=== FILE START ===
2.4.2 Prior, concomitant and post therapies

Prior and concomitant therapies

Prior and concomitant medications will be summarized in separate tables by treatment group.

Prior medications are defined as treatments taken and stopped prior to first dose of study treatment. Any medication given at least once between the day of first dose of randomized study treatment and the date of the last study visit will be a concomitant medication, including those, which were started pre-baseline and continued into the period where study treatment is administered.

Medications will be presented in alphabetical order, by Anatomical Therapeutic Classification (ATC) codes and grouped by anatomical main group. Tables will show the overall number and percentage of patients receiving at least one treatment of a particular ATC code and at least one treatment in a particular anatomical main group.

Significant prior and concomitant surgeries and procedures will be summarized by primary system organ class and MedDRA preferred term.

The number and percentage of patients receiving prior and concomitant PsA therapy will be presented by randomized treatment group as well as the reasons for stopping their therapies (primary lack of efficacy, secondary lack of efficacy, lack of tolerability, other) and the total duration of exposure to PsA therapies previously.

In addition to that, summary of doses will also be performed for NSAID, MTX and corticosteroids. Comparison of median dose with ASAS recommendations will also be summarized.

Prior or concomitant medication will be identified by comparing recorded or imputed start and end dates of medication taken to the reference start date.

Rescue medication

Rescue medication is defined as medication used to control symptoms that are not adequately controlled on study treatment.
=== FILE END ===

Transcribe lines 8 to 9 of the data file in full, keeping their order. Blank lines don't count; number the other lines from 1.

In addition to that, summary of doses will also be performed for NSAID, MTX and corticosteroids. Comparison of median dose with ASAS recommendations will also be summarized.

Prior or concomitant medication will be identified by comparing recorded or imputed start and end dates of medication taken to the reference start date.